Guest Author - Christa Mackey
“The powers not delegated to the United States by the Constitution, nor prohibited by it to the states, are reserved to the states respectively, or to the people.” –Amendment X, 1791
Immediately following the American Revolution, the leaders of the 13 colonies got together and drew up a document called the Articles of Confederation which empowered the colonies, or states, and established a weak centralized government. When problems arose, however, those that desired a stronger centralized government blamed their current system. The Continental Congress convened in secret and drew up the US Constitution. The new document gave more power to the Federal government, but took away some power from the States. The idea of nullification—that the States could chose to declare certain Federal acts null and void—was shot down and the first murmurs of secession began.
In November of 1860, Abraham Lincoln became President of the United States, winning 40% of the popular vote, 59% of the Electoral votes, and not even appearing on the ballots in the deep South. In December of that same year, South Carolina officially seceded from the Union. Many more states would follow.
In February of 1861, the Provisional Constitution of the Confederacy became effective in Alabama and elected, unanimously, Jefferson Davis as President of the Confederacy. He was inaugurated on February 18, 1861, a mere week after President Lincoln left Springfield, IL for Washington, D.C.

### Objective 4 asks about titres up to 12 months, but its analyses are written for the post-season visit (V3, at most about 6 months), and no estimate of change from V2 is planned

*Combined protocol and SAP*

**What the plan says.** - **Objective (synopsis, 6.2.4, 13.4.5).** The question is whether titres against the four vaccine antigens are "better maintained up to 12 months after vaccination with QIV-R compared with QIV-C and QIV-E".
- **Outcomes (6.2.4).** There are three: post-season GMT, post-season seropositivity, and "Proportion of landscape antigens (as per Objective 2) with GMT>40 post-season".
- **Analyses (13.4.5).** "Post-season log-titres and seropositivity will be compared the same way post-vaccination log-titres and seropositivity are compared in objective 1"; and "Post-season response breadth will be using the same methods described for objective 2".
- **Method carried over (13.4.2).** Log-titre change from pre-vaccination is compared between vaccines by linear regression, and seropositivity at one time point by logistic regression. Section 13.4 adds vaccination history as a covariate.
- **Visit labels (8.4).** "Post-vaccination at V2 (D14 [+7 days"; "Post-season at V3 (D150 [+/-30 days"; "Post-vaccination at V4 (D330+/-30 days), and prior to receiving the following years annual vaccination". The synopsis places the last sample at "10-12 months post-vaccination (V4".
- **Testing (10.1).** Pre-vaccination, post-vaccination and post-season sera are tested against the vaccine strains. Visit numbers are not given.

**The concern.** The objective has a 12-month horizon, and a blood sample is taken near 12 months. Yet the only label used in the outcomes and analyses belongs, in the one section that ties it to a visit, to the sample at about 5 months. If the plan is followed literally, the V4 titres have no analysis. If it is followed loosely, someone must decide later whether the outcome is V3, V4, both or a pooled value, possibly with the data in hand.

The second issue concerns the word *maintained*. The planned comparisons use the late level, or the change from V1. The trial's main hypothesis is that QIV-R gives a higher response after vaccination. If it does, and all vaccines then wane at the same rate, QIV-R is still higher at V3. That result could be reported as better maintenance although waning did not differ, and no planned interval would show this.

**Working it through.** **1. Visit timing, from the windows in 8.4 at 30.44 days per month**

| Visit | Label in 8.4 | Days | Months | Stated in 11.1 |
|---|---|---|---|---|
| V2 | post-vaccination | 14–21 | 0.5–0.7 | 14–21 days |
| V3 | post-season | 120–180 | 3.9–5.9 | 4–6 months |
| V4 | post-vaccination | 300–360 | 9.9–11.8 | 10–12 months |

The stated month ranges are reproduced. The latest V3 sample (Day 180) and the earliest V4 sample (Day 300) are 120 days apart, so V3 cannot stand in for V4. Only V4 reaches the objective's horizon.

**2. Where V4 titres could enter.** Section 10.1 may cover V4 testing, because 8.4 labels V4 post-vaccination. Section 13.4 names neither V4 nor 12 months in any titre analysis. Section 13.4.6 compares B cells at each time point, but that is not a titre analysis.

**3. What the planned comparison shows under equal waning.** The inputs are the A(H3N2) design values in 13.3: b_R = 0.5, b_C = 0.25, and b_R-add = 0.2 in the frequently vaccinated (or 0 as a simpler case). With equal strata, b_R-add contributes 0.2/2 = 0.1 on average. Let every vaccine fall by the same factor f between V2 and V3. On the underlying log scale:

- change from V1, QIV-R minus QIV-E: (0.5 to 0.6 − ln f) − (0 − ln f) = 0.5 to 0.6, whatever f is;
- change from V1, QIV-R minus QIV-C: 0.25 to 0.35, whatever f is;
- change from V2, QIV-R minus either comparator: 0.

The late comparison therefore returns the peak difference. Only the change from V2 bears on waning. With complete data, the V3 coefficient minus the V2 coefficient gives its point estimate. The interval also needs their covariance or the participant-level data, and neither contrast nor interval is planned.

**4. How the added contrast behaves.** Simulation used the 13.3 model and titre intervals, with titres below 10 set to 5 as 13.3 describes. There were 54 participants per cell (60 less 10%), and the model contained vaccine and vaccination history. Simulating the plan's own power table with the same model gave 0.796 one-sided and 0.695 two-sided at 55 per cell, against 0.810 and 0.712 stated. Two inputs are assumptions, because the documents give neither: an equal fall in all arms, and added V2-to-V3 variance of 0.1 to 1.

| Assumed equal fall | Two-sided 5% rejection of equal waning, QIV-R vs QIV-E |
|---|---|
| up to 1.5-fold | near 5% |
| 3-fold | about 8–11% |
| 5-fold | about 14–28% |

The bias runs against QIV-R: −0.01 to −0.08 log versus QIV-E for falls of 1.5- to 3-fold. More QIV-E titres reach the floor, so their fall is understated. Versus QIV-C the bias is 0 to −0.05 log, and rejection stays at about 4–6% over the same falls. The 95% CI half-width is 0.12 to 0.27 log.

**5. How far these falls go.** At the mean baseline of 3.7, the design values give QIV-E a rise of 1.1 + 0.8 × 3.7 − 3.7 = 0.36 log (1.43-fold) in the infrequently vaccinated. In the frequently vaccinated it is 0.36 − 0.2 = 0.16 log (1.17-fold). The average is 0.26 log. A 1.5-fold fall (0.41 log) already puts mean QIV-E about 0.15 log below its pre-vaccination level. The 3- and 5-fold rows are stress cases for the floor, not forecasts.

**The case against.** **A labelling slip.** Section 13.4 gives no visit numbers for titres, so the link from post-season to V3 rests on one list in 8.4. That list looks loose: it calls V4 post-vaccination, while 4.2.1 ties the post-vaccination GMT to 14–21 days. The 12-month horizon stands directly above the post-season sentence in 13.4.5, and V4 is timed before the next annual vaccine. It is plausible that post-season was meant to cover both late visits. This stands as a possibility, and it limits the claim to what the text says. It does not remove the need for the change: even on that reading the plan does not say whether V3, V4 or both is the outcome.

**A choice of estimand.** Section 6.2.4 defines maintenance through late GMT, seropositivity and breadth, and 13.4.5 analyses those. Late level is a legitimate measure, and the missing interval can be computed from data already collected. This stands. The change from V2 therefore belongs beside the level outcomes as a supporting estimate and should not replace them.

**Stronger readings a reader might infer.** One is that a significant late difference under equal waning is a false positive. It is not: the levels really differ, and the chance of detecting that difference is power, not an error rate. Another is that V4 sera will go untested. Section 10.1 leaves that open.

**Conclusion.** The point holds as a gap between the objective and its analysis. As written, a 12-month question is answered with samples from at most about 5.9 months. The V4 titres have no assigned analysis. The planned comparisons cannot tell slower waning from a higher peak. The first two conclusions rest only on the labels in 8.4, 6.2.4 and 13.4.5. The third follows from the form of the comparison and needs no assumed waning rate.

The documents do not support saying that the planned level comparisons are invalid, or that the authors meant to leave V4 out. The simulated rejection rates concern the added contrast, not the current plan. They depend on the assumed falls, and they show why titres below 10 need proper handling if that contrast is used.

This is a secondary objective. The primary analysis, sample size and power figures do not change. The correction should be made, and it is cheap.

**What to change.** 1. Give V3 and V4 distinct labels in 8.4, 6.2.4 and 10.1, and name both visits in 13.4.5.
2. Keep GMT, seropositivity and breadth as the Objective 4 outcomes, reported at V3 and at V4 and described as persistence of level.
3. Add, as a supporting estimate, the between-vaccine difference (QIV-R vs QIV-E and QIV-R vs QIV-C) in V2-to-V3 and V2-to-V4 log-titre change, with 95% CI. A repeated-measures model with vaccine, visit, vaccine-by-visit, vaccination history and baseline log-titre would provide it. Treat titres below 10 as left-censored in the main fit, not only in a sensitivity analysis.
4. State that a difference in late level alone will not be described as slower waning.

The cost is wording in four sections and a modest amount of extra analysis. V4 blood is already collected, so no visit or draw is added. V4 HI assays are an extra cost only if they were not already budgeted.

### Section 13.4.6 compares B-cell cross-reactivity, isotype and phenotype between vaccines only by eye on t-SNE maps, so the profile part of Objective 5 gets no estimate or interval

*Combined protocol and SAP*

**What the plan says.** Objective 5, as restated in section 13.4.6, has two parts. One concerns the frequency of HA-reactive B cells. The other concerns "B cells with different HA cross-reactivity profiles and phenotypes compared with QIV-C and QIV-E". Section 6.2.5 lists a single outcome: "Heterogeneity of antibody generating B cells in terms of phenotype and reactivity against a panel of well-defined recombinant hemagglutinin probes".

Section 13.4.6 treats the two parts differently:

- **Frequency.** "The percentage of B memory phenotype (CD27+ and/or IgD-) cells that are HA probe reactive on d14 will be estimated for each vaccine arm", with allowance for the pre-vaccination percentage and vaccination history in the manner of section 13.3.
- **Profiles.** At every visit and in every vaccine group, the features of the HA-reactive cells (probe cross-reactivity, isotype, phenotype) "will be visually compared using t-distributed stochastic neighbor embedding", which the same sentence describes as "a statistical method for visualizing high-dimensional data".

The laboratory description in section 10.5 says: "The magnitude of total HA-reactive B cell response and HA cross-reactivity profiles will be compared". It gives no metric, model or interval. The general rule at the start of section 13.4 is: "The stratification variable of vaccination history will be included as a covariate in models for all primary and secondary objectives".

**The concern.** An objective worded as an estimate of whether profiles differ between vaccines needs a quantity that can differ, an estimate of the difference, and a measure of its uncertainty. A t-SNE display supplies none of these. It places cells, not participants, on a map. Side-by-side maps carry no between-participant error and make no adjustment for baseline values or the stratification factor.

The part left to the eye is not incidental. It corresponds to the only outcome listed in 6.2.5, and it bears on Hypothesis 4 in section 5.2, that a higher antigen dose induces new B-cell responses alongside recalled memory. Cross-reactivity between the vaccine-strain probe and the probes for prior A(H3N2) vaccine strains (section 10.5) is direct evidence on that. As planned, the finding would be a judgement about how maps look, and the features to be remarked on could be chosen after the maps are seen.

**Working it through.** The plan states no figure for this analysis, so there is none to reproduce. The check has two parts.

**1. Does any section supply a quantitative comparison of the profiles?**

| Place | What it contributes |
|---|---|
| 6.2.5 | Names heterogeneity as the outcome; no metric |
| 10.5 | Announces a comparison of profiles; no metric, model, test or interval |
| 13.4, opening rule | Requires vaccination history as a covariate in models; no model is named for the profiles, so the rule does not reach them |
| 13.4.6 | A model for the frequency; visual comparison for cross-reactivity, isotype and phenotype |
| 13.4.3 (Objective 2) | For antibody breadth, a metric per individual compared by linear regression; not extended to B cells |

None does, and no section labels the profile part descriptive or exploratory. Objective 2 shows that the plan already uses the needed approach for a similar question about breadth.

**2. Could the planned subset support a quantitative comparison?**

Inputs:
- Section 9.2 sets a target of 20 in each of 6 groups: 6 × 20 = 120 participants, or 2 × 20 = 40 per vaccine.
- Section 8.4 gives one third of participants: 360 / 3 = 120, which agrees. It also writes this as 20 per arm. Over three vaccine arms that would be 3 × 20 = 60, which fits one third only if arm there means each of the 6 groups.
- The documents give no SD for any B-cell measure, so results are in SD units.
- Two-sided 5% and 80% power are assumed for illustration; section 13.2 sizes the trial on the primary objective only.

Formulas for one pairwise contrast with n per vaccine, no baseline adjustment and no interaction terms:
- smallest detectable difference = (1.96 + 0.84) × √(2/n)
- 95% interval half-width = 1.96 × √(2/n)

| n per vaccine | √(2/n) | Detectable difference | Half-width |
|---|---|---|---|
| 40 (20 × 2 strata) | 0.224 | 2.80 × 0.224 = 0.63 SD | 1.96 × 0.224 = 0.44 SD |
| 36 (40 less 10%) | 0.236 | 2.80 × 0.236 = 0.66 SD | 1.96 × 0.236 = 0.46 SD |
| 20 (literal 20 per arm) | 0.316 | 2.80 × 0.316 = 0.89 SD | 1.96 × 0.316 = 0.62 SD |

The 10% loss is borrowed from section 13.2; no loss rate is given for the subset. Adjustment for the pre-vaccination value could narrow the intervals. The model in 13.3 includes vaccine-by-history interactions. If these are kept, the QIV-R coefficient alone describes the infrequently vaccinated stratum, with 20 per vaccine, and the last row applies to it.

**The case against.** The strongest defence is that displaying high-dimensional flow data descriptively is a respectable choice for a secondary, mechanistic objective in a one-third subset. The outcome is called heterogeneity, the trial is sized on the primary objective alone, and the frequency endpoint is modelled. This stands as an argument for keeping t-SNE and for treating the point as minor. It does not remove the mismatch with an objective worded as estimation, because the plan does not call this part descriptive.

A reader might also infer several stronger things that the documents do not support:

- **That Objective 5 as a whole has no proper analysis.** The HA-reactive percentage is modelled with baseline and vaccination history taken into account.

Jefferson Davis, a States’ Rights proponent, served as a Senator for Mississippi from 1847 to 1851, when he retired from the Senate to run for Governor of Mississippi. He successfully lost the election. He did, however, support Pierce in his run for Presidency. Once Pierce had been elected, Davis returned to serve on the cabinet, specifically dealing with war and battle tactics. At the close or Pierce’s term, Davis left the cabinet and returned to the Senate. One of the ideas Davis opposed was that of “popular sovereignty”—the right of the territories to determine if they would enter the Union as a free or slave state—which brought him into debates with Stephen A. Douglas quite frequently.
He became the favoured Democratic candidate in the 1860 election, however, he turned down all the nominations. In January of 1861, his state, Mississippi, seceded from the Union. Upon hearing of the situation, Davis withdrew from the Senate to return home, giving a final speech in support of the South and apologizing to anyone he’d ever offended.
Before he returned to Mississippi, however, the Provisional Congress of the Confederacy had appointed and unanimously elected him President of the Confederacy, inaugurating him on the 18th of February, 1861. In November, he was elected President of the Confederacy, unopposed. February 18, 1862, the first congress under the permanent Constitution of the Confederacy convened in Richmond, VA, and President Davis was inaugurated on the 22nd of February, 1862.
As an interesting train of thought into the hypothetical—what would the United States be like today if Jefferson Davis had, indeed, not turned down the nominations for Presidency in 1860? What if, instead of being the “15th ½ President” of the United States, Jefferson Davis had been the 16th President? The world will never know, but theories are always welcomed.